After holding a public hearing before a packed room Monday, Senate Health Care Committee Chairwoman Randi Becker, R-Eatonville, announced she would not schedule a vote for the Reproductive Parity Act, the most controversial social issue of the session that also happens to have the public support of 25 of 49 state senators (including moderate Democratic state Sen. Steve Hobbs and two members of the Majority Coalition Caucus, state Sens. Rodney Tom and Steve Litzow).
That one-vote edge would be just enough to get HB 1044 to Gov. Jay Inslee’s desk, but anti-abortion lawmakers (including Democratic senators Jim Hargrove and Tim Sheldon) are blocking it in a state that has long supported a woman’s right to privacy.
Becker’s decision on this matter risks alienating those who already associate the GOP with “anti-woman” sentiments. Members of the Majority Coalition Caucus are digging a political hole for themselves. The many Washingtonians who support reproductive rights are vocal — and they will not forget this episode.
Watch public testimony from Monday’s hearing in the video below, courtesy of TVW:
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For the record, I really like the concept of power-sharing in the Senate. I want the MCC to succeed. I just happen to disagree with most of their members on this abortion rights issue. We should protect the status quo when it works. I’ll explain more below.
Here’s our editorial calling for public action before Wednesday’s cut-off deadline:
State lawmakers do not need to complicate this issue. House Bill 1044 would maintain insurance coverage for women seeking abortions after federal health reforms take effect.
Insurance providers need clarity and predictability.
So do those women who make this private decision in consultation with their doctors.
If the five Republican members on the Health Care panel oppose the merits of House Bill 1044, then what’s wrong with giving it a public vote and a thumbs down? Or moving it to the floor without a recommendation? Here’s Becker’s statement sent out Monday afternoon announcing her decision:
The fact is that at this point, House Bill 1044 is a solution in search of a problem. Even advocates of the bill admit that there is no need for the bill today as every health insurer in the state of Washington provides for abortion coverage. As such, the decision of the committee is that the bill will not move forward from here this year.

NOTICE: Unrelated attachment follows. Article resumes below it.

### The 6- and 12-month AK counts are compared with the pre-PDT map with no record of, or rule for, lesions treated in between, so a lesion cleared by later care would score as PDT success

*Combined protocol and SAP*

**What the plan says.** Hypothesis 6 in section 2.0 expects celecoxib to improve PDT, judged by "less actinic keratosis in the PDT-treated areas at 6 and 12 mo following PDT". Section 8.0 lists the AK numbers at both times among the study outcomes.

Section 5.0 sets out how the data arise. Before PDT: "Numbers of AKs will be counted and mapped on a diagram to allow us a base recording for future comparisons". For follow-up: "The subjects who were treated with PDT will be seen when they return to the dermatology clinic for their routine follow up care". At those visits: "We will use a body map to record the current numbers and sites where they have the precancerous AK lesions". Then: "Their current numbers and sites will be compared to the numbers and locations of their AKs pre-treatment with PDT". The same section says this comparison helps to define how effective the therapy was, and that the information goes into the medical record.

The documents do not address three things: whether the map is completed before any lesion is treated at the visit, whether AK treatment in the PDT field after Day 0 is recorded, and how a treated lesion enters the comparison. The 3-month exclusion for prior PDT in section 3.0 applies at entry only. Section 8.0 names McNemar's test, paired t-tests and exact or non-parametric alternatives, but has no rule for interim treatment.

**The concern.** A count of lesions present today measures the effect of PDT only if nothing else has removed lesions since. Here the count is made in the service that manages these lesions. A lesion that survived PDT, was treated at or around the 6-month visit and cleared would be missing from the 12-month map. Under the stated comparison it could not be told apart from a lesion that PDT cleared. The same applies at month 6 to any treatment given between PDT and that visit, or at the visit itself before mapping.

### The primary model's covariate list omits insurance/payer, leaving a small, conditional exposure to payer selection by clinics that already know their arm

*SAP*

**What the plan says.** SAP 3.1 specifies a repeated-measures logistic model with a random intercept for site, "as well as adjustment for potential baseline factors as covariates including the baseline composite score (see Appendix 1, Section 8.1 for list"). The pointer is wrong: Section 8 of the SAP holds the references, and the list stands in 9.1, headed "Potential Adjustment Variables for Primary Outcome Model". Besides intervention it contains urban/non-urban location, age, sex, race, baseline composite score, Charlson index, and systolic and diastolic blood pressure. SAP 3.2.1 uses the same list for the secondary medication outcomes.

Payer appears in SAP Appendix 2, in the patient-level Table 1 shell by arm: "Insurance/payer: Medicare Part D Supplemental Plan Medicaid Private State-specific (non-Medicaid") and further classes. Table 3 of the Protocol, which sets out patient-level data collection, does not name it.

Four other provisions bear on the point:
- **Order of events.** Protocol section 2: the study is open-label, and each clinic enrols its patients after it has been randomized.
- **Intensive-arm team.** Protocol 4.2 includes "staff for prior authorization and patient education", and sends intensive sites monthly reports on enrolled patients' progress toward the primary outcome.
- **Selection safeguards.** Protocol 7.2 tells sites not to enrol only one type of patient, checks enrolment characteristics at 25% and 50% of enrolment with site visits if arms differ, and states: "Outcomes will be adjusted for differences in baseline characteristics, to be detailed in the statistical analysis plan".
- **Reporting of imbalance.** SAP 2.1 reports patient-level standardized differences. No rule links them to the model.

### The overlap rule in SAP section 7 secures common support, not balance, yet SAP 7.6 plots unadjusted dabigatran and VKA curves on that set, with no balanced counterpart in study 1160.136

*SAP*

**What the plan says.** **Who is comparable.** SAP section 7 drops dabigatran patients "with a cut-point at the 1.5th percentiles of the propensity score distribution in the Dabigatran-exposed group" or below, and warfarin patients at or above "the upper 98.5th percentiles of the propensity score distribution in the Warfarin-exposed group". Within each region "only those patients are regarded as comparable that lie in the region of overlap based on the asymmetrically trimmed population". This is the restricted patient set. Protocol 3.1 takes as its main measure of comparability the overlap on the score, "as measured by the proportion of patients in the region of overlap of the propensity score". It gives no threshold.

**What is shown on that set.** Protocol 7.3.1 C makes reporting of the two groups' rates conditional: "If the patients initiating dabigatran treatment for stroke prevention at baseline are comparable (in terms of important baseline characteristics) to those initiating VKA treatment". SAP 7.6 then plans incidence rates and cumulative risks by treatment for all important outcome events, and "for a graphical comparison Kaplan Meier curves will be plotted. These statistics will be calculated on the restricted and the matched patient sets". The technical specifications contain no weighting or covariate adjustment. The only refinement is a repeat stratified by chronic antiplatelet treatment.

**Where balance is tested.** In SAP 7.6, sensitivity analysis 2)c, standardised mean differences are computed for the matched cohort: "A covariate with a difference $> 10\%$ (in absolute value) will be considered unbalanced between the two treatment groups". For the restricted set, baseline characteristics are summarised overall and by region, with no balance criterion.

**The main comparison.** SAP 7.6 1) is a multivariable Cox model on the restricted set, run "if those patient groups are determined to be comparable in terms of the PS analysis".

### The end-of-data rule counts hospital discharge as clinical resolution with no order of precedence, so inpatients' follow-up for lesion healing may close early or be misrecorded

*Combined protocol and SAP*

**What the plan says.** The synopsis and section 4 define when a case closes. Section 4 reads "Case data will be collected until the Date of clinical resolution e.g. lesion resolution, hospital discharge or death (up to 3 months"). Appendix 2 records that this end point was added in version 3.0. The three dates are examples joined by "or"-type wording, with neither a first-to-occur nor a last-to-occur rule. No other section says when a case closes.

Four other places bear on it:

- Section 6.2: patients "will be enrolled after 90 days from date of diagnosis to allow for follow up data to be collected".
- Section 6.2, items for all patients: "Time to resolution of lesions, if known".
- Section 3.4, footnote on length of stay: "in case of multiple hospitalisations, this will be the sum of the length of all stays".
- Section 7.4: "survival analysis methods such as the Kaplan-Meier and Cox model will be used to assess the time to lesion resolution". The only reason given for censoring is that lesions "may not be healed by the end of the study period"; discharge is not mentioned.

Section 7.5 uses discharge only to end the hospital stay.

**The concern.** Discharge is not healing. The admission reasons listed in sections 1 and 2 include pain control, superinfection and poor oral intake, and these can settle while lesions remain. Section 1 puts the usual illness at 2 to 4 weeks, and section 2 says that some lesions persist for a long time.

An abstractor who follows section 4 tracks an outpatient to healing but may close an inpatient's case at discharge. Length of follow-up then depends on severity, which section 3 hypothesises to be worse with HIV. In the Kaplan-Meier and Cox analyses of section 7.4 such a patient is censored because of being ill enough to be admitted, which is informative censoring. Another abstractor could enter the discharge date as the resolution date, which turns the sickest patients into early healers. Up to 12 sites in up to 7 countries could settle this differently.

Don’t be fooled. This isn’t the decision of the committee. It’s Becker’s. She should own it.
Here’s an emailed response to Becker’s remarks from Jennifer Allen, public policy director for Planned Parenthood Votes Northwest.
Regarding Senator Becker’s concern that there’s no need for the bill today, of course there is not, but we all know this bill is intended to prevent Washington women from losing the freedom and privacy they have in their health decisions today in the changing landscape ahead of us as health reform is fully implemented. And while the bill clearly would not violate federal funding standards as it echoes the same conscience clause language we have elsewhere in Washington law today, those who are concerned about that issue will be comforted to hear that the bill also specifically provides that it wouldn’t be applied in any instance in which it were to jeopardize public funds.
At this point, state Sen. Karen Keiser, D-Kent, the Health Care Committee’s ranking member, says it would take a political miracle to get a measure to the floor through the committee process. Indeed, Becker cancelled the panel’s regularly scheduled Tuesday meeting.
But I hear there’s another saying in Olympia: “It’s not over till it’s over.” In other words, don’t underestimate the passions behind the Reproductive Parity Act. Lawmakers will likely find a way to bring it up again during last minute negotiations on the Senate floor.
Remember, Washington has a robust history of supporting a woman’s right to choose. Our state voted to legalize abortion three years before Roe vs. Wade. (Here’s my blog post on the 40th anniversary of the ruling.) Though federal rules restrict the funding of elective abortions, voters passed Initiative 120 in 1991 that allowed state funding to help poor women access the procedure. Passage of the RPA would be nowhere near as revolutionary as those two previous actions.
Prior to Monday’s editorial, The Seattle Times called for passage of the Reproductive Parity Act in three previous editorials you can read here, here and here. Here’s my archived post on the House hearing earlier this year, too.
Take a look at the graph below by the Guttmacher Institute, a reproductive health think tank. Nationwide, states have been rolling back the clock by chipping away at abortion rights by creating unnecessary legal roadblocks for women. Washington should continue to head in the opposite direction.